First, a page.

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SEPTEMBER 2020

Japan’s Hypersonic Guided Missile To Be Ready Sometime In The 2030s

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Japan's Hypersonic Guided Missile To Be Ready Sometime In The 2030s

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Japan’s Acquisition, Technology & Logistics Agency (ATLA) began development of a hypersonic guided missile able to attack both ships or ground targets.

The missile would be a “game changer” according to the Japanese Defense Ministry, and it will use scramjet technology for propulsion.

According to documents released by ATLA, the combined guidance system of satellite and inertial navigation will be used to guide the hypersonic guided missile. Radio and lightwave image seekers will be used to identify targets, and this missile will be capable of all-weather operations.

The missile is expected to be capable of carrying a penetrating warhead to destroy the flight decks of enemy aircraft carriers and a high-density Explosively Formed Penetrator (EFP) warhead to suppress enemies on the ground.

According to the reports, development began in 2019 and it should complete sometime in the 2030s.

ATLA is currently in the development phase of the scramjet engine along with local company Mitsubishi Heavy Industries which won a contract for the prototype engine research.

The aim is to power the missile by a Dual-Mode Scramjet engine (DMSJ), a combination of ramjet and scramjet (supersonic combustion ramjet) engines, to fly at a wide range of speeds, including hypersonic speeds of Mach 5 or higher.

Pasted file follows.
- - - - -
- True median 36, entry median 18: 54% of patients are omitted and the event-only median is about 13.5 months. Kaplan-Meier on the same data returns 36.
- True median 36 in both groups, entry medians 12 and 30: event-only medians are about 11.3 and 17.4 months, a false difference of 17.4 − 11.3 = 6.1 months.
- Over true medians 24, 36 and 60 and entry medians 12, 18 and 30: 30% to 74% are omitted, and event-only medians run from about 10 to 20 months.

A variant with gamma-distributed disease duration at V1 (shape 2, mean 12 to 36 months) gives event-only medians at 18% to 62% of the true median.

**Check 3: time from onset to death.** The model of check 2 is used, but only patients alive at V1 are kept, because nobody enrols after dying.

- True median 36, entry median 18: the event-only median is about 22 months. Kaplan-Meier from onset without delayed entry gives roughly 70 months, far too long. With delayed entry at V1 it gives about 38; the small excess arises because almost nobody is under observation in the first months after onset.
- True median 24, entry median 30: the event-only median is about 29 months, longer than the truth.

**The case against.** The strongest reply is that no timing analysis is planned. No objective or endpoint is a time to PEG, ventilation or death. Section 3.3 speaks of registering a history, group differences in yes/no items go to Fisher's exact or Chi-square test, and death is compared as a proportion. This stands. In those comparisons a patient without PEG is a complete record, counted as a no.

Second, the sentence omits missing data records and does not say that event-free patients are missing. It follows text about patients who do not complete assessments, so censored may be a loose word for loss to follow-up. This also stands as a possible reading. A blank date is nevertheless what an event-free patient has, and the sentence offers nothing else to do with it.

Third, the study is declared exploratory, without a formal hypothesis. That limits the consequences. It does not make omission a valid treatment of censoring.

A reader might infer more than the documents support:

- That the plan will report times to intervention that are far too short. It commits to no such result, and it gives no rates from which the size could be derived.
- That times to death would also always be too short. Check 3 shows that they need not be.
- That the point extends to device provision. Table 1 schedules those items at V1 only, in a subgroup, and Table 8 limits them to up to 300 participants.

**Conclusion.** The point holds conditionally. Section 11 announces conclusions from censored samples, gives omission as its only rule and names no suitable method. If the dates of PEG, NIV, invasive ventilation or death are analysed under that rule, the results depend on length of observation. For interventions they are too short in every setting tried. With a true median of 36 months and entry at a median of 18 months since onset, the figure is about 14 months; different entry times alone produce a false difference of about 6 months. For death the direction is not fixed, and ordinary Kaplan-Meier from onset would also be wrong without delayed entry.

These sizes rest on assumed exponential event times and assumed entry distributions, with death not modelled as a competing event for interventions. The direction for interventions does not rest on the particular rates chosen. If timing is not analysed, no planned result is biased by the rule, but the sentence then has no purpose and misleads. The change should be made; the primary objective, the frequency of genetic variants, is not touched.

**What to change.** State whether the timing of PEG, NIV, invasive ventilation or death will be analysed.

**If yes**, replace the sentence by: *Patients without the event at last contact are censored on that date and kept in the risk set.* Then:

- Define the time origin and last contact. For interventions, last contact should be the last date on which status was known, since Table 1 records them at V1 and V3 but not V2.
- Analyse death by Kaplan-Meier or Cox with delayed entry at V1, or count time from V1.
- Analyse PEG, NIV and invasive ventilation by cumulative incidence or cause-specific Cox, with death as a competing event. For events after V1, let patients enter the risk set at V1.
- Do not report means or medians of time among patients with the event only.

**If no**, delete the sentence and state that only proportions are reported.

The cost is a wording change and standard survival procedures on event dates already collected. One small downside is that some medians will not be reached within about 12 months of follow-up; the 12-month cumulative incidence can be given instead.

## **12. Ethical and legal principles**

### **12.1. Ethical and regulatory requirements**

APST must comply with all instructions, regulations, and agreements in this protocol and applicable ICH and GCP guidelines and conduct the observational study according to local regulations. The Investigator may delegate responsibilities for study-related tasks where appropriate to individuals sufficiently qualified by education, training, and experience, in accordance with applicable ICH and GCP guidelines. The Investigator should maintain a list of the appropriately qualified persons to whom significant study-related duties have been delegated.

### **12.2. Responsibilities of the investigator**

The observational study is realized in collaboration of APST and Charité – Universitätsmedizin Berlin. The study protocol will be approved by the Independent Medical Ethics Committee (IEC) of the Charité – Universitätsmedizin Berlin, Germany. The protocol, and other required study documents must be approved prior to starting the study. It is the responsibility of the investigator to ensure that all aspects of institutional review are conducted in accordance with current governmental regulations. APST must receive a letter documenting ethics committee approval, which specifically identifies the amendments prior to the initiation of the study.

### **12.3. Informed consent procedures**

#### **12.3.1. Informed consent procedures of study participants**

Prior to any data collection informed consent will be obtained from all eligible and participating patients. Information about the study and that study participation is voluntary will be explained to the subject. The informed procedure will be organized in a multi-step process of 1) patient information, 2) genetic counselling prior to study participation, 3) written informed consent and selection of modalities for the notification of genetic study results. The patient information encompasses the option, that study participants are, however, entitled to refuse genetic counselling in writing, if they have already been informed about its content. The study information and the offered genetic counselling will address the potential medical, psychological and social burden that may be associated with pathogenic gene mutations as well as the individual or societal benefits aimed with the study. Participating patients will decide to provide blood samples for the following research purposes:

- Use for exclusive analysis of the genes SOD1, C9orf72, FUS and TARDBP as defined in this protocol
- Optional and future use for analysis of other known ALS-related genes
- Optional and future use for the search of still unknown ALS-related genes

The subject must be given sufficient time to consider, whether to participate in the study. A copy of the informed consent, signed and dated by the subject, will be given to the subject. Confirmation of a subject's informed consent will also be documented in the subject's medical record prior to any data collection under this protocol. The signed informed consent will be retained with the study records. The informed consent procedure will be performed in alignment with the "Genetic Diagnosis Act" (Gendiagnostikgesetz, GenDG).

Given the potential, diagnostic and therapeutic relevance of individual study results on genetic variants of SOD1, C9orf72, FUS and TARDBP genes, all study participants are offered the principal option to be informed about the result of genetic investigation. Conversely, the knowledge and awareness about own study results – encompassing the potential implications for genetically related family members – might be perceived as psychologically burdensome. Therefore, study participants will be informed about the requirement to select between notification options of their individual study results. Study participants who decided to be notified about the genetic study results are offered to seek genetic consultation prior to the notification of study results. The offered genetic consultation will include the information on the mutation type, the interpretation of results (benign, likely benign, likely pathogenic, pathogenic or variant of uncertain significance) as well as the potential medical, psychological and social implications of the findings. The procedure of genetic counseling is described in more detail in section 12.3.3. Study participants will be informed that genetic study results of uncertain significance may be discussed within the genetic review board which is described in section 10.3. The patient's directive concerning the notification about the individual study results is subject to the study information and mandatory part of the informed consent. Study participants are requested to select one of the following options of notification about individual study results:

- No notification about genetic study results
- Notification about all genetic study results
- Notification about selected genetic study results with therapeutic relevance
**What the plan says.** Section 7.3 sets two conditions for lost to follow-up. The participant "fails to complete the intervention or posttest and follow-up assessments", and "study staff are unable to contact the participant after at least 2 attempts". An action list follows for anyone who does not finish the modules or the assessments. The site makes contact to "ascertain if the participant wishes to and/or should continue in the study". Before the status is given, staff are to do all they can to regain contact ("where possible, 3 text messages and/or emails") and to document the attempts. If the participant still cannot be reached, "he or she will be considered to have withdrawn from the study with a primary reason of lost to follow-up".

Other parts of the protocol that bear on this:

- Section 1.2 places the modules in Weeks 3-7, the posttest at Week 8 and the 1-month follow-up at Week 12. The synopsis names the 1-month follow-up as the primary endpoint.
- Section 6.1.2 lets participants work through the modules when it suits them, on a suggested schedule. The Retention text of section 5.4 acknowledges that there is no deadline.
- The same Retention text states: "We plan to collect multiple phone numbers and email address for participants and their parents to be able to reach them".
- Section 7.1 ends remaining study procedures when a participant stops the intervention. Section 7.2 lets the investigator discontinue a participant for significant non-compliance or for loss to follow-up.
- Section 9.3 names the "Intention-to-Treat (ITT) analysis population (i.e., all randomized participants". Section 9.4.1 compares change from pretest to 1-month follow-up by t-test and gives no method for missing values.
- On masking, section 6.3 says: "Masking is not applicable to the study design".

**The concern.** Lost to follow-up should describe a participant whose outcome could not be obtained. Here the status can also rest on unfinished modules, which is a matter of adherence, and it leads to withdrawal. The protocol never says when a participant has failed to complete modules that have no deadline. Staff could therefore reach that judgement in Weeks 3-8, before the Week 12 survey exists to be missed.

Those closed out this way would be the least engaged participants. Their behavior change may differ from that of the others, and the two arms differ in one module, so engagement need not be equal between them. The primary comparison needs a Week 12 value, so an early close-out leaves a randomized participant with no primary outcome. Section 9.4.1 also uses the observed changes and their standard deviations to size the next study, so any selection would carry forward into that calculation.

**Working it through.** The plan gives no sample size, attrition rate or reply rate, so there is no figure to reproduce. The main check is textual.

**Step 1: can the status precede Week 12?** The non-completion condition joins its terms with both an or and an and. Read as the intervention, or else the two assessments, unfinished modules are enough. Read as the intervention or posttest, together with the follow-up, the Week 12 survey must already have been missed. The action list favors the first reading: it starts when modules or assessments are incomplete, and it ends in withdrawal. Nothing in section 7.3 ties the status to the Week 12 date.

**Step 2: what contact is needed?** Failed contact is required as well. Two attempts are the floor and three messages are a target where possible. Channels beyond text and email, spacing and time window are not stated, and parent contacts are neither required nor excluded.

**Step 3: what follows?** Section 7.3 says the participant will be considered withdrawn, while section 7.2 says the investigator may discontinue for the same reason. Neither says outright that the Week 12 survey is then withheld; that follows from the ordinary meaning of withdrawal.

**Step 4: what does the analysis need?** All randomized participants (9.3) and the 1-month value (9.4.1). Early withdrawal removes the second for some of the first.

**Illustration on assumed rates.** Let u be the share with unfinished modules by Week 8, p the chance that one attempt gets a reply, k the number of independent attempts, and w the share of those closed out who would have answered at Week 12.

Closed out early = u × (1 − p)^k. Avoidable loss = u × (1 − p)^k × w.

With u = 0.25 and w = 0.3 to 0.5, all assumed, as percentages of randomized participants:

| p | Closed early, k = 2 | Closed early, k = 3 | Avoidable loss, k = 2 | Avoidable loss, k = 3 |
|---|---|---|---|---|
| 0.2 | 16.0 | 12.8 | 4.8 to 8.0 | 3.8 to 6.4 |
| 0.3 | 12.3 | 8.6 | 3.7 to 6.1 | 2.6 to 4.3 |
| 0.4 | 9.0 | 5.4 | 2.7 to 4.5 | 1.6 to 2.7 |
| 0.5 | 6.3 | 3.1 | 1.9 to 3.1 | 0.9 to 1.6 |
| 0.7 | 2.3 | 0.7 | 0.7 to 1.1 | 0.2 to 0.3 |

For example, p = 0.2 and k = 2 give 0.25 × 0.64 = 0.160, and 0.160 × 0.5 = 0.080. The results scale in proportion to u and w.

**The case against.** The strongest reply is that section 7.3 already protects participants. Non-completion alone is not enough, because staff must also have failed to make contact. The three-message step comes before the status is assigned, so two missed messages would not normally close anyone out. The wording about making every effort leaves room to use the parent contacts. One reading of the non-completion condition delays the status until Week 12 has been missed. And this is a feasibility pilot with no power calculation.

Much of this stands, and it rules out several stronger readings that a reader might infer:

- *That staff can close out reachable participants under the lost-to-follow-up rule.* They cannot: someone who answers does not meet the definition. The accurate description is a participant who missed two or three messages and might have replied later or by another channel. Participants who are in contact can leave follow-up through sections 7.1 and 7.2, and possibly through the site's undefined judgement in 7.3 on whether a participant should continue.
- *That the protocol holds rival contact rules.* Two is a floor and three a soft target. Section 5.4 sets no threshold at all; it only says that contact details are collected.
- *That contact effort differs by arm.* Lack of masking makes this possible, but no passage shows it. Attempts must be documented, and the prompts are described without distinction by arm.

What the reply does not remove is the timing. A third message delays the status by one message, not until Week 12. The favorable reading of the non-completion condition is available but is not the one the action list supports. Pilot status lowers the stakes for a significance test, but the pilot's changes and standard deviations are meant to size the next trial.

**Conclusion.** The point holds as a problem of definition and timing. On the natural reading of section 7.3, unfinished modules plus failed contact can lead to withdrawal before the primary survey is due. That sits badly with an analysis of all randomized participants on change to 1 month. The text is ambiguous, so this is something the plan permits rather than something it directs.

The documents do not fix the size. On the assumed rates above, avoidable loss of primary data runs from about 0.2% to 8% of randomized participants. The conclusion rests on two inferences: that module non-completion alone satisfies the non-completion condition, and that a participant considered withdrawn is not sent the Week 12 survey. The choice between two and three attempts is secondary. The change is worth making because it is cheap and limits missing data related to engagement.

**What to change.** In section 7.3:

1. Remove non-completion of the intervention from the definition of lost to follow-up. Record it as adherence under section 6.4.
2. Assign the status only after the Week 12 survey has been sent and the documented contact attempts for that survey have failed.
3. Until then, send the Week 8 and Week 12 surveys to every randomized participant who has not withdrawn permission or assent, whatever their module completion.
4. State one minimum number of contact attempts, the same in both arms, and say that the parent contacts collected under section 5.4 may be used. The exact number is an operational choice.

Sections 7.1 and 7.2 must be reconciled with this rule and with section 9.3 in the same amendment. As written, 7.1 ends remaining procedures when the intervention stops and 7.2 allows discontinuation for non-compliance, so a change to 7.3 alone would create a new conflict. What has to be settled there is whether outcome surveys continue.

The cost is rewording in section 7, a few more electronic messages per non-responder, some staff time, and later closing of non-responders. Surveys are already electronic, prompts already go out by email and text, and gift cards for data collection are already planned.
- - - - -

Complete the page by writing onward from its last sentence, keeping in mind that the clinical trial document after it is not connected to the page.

ATLA is now working with Japan Aerospace Exploration Agency (JAXA) to realize the DMSJ.

Japan's Hypersonic Guided Missile To Be Ready Sometime In The 2030s

Click to see full-size image

Japan's Hypersonic Guided Missile To Be Ready Sometime In The 2030s

Click to see full-size image

Japan's Hypersonic Guided Missile To Be Ready Sometime In The 2030s

Click to see full-size image

The DMSJ is expected to have high engine efficiency in a wide range of speeds, between Mach 5 and 15, because the air inhaled from the intake is compressed and combusted at supersonic speed when the missile flying at Mach 5 or higher.

Essentially, for the scramjet engine to operate, the missile first needs to be accelerated to hypersonic speeds, and that’s when it comes in.

However, a large rocket booster would be required to accelerate to hypersonic speeds, which would increase the overall length of the missile, including the booster.

As a result, ATLA planned to combine the capabilities of the ramjet engine, which operates efficiently in the Mach 3 to 5 speed range, with the DMSJ to reduce the proportion of the rocket booster.

And as such, the rocket booster only needs to accelerate the missile to supersonic speeds, between Mach 3 and 5 and then the scramjet activates to cruise.

Hypersonic technology is something that Russia, and even China have made significant progress on, with Russia even already fielding some such weapons. At the same time, both Japan and the US appear to be lagging behind.

Hypersonic technology could be another area in which Washington and Tokyo need to pool their efforts to compete, similarly to suggestions by the Atlantic Council that such an areas should be Artificial Intelligence and unmanned systems.

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